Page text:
How’s this for an odd job: See my wonderful wife Susan works for a company that does all sorts of presentations for trials and such. She hears of a lawyer representing a client paralyzed in an auto accident who is looking for a male between 6′ and 210 pounds and 6’4″ and 230 pounds to serve as a body double for a video/photo session demonstrating an aspect of the vehicle’s restraint system.

So since I fall well within those parameters (currently I’m 6’2″ and 217), Susan calls me yesterday to see if I’m interested in the stand-in gig. I say sure and when she gets home she gives me the where and when: today at 2 p.m. at a facility in the San Gabriel Valley that specializes in the storage and presentation of large-item evidence.

I arrive about a half-hour early and by 2 p.m. all the interested parties are there and introduced and not very much long after that we’re taken through a door where I see the vehicle — a 1997 Nissan Pathfinder and I learn that the accident was a solo crash back in 2001 up somewhere off Highway 395 in the region of Lone Pine. A bad one. Apparently the vehicle rolled several times, ejecting the driver. The roof is crushed in and it’s hard to imagine the 6’4″ 230-pound client being ejected out of the driver’s side window, whose opening had been severely misshapen and minimized in the collapse of the truck’s roof. Horrible. It’s almost as hard to imagine how he survived.

The argument the client’s lawyers are making is that the seatbelt failed. And after the legal team onsite does some prelim examinations and observations and discussions my job is to climb in behind the Pathfinder’s wheel and go through several iterations of pulling the seatbelt across and latching it, all the while being photographed and video’d for evidence to be presented in court.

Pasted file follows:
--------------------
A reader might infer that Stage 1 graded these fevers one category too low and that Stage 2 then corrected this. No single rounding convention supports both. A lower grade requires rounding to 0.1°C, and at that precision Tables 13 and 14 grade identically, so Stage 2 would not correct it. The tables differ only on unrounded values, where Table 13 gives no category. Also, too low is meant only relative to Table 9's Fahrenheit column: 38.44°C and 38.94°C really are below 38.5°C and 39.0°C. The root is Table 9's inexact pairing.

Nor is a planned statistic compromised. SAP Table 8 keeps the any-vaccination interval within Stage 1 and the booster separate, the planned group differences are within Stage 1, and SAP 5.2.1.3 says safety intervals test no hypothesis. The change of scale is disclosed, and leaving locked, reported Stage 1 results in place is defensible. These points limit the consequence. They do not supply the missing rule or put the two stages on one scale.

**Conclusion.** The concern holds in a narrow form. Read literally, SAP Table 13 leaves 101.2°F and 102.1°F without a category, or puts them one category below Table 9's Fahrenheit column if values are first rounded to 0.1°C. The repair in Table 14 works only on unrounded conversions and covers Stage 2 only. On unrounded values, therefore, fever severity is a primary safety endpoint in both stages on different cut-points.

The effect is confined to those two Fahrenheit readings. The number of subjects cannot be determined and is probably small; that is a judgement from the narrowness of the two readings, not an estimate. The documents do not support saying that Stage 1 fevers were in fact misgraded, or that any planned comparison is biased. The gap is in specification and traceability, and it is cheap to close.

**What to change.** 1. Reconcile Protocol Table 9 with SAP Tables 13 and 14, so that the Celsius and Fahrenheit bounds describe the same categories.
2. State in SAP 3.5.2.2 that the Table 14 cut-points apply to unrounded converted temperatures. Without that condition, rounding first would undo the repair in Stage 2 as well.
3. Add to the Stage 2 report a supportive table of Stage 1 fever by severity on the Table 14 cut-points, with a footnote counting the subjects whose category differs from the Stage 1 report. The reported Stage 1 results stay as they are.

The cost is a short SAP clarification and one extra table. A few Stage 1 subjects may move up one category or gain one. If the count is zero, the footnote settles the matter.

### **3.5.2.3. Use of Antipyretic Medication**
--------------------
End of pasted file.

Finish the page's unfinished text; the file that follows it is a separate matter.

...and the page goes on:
Beyond the strangeness of getting into a totaled vehicle whose last occupant is now a paraplegic, it was eerie for two more reasons. First, I wouldn’t have been able to sit in the driver’s seat if there hadn’t been a sunroof. The roof had caved so bad in the rollovers that my head was sticking two-thirds out of it once I got situated. Second, it’s a 1997 Nissan truck whose dashboard is practically identical to my 1997 Nissan truck. So it was very weird seeing a destroyed version of the same speedometer, tachometer, climate controls, stereo, ashtray and such.

Then there were the personal aspects. A Tim McGraw cassette still stuck out of the deck and there was a BofA ATM receipt showing a balance of $467 in the bank. It left me thinking how lives can be so drastically and dramatically changed in an instant.

Anyway, I did as I was directed and the cameras clicked and rolled and by 4 p.m. I was cut loose with a thank you and a nice check for stand-in services rendered.

I drove home very carefully. Tried to look at the dash as little as possible.